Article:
“Combat boots to cowboy boots”
April 11th, 2011
Petersburg, NE – Nearly half the men and women serving in the military come from rural areas, and the small towns, farms and ranches that they left behind would love to have them come back to work after their tour of duty.
During his tour of duty as a marine in Iraq, Garrett Dwyer thought a lot about coming back and taking over the familyâ€™s ranch in the Nebraska Sandhills. These acres have been in his family for a century, nearly five generations. Itâ€™s a source of pride even if there is a lot less land and a lot less cattle.
â€œI donâ€™t know if I am a dreamer,” he said, “but that would be a goal of mine to put this ranch back together to what it once was.â€
Planning for that day is possible in part because of a unique program called â€œCombat Boots to Cowboy Boots.â€ It encourages men and women straight out of the military and often looking for jobs to take ownership of farms and ranches in Nebraska.
â€œWhy not bring them back into rural communities to either farming or ranching or even a Main Street business and get them up and going again and starting their own farms and ranches?â€ Dwyer asked.
Garrett Dwyer was one of the first to benefit from an idea that took root at the Nebraska College for Technical Agriculture. The dean, Weldon Sleight, saw an opportunity to attract new, motivated students to campus, while matching the collegeâ€™s mission of rural economic development.
â€œWe have a huge number of veterans returning every month,” Sleight said. “Weâ€™re sending some care packages to those who will soon be veterans, and in those care packages is a brochure about the Combat Boots to Cowboy Boots. And weâ€™re going to get them here.â€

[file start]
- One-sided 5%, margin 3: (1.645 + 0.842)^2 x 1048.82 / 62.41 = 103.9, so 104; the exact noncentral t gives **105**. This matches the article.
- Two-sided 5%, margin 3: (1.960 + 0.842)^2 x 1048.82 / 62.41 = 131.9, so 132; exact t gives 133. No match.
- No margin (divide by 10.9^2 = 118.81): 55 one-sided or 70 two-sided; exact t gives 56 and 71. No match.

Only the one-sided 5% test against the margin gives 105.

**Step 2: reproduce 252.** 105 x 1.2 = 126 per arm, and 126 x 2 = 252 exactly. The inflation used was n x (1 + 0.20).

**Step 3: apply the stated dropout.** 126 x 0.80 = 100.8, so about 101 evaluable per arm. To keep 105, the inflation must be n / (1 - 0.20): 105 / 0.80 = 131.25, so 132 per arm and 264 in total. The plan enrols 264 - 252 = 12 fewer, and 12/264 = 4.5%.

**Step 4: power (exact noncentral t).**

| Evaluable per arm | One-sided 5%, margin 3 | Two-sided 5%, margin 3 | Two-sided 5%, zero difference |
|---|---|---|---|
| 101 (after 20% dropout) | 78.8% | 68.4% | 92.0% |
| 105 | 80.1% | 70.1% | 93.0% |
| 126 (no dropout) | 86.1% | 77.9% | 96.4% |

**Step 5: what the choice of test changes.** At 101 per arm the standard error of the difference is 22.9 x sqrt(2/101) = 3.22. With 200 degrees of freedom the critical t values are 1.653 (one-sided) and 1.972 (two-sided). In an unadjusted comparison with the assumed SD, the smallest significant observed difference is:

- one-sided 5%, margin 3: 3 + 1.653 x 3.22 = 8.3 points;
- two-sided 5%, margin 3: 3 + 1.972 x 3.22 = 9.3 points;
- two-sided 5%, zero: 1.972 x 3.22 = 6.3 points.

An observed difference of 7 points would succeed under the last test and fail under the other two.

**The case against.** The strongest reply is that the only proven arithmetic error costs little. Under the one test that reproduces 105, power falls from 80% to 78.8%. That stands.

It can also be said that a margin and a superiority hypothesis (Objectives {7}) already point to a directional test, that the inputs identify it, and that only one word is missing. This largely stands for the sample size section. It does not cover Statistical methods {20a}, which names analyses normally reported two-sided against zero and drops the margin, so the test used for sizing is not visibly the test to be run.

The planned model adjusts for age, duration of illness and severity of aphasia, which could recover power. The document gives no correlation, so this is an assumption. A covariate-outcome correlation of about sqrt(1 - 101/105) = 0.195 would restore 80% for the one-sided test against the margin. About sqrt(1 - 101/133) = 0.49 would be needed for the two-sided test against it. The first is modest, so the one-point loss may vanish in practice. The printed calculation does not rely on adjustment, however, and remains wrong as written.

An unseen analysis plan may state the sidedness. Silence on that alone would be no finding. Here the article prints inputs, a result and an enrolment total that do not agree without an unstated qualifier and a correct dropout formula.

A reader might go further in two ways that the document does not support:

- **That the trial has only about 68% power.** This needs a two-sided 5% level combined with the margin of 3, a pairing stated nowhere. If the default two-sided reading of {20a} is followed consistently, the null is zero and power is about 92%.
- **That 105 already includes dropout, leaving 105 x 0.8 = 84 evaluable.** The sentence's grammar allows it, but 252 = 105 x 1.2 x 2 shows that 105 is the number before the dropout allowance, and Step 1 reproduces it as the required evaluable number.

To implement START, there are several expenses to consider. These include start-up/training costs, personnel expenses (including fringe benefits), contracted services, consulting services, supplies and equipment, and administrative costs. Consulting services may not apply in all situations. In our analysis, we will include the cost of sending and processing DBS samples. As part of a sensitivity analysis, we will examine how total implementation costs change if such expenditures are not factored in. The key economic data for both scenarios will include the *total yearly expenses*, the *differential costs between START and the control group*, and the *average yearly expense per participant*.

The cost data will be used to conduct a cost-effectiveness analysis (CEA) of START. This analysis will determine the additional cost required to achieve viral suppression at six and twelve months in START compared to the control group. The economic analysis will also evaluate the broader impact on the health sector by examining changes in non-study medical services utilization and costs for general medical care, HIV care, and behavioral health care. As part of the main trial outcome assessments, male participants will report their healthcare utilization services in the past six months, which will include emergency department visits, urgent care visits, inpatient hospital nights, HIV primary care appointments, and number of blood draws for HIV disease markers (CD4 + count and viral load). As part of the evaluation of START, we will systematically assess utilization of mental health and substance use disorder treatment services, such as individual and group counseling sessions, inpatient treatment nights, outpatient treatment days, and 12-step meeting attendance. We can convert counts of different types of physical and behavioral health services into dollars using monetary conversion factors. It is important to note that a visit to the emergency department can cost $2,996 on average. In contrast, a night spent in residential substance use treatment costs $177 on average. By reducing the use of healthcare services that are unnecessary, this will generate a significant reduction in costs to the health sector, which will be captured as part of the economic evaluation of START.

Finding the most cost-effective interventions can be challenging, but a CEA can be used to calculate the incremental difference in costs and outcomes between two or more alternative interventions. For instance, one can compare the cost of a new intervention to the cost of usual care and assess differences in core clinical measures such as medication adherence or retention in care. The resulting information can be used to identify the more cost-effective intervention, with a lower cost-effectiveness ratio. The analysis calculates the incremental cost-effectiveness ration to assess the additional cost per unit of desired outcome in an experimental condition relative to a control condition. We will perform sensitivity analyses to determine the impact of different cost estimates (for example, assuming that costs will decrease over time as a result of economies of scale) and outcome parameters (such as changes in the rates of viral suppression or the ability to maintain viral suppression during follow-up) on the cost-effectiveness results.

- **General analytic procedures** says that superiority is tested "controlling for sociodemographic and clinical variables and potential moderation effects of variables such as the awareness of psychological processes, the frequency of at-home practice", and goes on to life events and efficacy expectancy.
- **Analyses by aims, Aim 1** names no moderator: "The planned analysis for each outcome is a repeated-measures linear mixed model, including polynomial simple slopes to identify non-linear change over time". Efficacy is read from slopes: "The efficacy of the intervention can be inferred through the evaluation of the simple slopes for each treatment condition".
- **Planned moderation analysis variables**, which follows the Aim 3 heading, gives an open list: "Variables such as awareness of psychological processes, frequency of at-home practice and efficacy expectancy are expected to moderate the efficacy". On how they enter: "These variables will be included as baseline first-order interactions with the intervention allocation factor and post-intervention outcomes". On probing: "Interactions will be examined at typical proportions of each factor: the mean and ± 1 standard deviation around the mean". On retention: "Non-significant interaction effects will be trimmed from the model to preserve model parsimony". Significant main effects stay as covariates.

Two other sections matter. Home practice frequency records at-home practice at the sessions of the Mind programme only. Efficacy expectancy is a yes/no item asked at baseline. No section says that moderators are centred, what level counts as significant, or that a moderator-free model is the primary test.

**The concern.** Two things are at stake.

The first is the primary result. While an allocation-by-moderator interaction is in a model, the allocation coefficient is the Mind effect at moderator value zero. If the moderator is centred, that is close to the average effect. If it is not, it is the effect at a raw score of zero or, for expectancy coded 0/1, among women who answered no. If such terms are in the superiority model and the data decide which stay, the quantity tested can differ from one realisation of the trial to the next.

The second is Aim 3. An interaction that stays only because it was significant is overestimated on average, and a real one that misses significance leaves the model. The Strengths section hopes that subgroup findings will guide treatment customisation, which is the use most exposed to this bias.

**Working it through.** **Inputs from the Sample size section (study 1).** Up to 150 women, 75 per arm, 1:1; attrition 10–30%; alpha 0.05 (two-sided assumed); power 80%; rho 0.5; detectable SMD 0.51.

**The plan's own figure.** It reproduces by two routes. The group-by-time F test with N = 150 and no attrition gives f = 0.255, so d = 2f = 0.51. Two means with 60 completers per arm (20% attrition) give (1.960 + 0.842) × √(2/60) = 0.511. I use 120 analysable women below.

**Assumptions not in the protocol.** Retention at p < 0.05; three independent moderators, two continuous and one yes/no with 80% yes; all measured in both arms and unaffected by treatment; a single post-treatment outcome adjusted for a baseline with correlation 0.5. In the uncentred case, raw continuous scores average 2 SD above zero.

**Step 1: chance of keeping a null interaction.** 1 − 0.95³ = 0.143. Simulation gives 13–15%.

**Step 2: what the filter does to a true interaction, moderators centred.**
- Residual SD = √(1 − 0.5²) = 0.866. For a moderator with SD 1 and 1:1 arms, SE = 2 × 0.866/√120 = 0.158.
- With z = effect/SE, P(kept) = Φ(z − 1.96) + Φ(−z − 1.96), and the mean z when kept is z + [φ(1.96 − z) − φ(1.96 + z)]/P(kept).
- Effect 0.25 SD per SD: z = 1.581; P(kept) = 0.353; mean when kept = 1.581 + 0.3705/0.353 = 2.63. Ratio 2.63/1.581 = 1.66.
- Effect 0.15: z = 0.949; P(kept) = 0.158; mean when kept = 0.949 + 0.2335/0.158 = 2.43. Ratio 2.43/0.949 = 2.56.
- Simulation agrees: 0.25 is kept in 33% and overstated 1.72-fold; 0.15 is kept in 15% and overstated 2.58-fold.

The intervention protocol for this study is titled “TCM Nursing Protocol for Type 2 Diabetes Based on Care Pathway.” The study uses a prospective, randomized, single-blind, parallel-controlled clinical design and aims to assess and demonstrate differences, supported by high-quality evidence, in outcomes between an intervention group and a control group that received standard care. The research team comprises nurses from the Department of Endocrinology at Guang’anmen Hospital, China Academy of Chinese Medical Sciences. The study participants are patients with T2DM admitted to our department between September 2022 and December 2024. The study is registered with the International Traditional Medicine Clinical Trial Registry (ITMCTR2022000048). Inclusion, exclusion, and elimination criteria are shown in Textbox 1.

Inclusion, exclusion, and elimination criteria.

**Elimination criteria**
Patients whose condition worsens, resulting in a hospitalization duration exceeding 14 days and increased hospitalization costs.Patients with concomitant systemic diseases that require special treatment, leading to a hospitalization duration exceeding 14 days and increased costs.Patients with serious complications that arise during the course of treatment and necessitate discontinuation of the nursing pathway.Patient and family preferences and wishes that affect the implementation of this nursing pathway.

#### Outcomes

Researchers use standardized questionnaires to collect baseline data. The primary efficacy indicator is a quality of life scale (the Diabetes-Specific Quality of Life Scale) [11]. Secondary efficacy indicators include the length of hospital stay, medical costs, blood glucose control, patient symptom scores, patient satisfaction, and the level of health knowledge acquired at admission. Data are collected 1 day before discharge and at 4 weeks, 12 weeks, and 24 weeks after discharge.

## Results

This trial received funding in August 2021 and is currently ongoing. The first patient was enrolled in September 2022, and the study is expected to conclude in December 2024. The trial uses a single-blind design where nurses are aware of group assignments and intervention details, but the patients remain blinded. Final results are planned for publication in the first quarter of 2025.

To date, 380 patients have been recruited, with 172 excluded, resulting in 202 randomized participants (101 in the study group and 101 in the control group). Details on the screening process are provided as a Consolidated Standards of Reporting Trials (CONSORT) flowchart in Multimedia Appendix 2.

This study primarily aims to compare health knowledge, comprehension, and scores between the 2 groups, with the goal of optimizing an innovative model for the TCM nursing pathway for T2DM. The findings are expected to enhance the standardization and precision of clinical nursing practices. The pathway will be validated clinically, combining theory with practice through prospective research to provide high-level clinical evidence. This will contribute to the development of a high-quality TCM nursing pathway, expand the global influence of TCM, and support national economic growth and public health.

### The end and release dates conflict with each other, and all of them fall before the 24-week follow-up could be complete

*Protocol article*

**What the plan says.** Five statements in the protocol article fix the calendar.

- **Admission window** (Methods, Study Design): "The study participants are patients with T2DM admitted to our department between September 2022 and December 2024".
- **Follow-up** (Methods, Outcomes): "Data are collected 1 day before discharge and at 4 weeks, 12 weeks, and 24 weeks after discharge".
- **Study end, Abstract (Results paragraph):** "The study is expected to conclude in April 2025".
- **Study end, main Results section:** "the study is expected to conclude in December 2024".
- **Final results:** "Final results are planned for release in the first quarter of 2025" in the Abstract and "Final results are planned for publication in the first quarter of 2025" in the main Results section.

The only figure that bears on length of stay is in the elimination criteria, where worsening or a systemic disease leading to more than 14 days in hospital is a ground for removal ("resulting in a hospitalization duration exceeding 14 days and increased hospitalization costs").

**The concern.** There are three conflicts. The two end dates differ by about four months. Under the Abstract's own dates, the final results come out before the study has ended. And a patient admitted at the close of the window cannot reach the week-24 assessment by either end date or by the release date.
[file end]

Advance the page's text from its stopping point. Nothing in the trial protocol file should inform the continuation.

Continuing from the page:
This is not so much a new approach as a collection of existing programs and ideas. Itâ€™s a convenient package for veterans using GI Bill benefits to continue their education. The first step: classes in technical and business skills. Step two: low interest loans to buy a small herd of cattle.
â€œThatâ€™s collateral for me,” Dwyer said. You own your cows, your tractors. You own that. You go to the bank and you say I have this collateral, and say I want to buy a section of pasture now.â€
Government statistics put the price of buying livestock and equipment for a new farm at just short of $1 million. That doesnâ€™t even include a few million dollars more for land. Even for a young rancher with a family operation, that can be a real obstacle. Something Garrett Dwyer has seen too often.
â€œTheir sonâ€™s been working on the place for 30 years… and heâ€™s got nothing,” Dwyer said. “Heâ€™s got no land in his name. Heâ€™s got none of the cattle. Heâ€™s just working for his dad. Heâ€™s got nothing and no sense of ownership.â€
Dwyer has a ranch to return to. Other veterans donâ€™t have that link. So another important part of â€œCombat boots to Cowboy bootsâ€ pairs a soldier turned student with an established rancher. That rancher may be near retirement and is looking for someone to keep his operation running. If it works out they could form a business relationship that could lead too assuming control of the farm or ranch.
Getting out of his truck, Dwyer walks up to a small cabin he built near his familyâ€™s home. Itâ€™s his way of claiming a stake in history on his familyâ€™s ranch and creating a new life after his service in Iraq.
â€œFor me, being in combat and everything, and coming back and transitioning, itâ€™s almost therapeutic being here and doing my own thing and living where I want to live, and Iâ€™m enjoying every little bit of it.”
The numbers collected by the military show nearly half the people on active duty come from rural areas. The backers of â€œCombat Boots to Cowboy Bootsâ€ would like to bring as many of them back to land as possible.
For more on the Combat to Cowboy Boots program, go to netnebraska.org.
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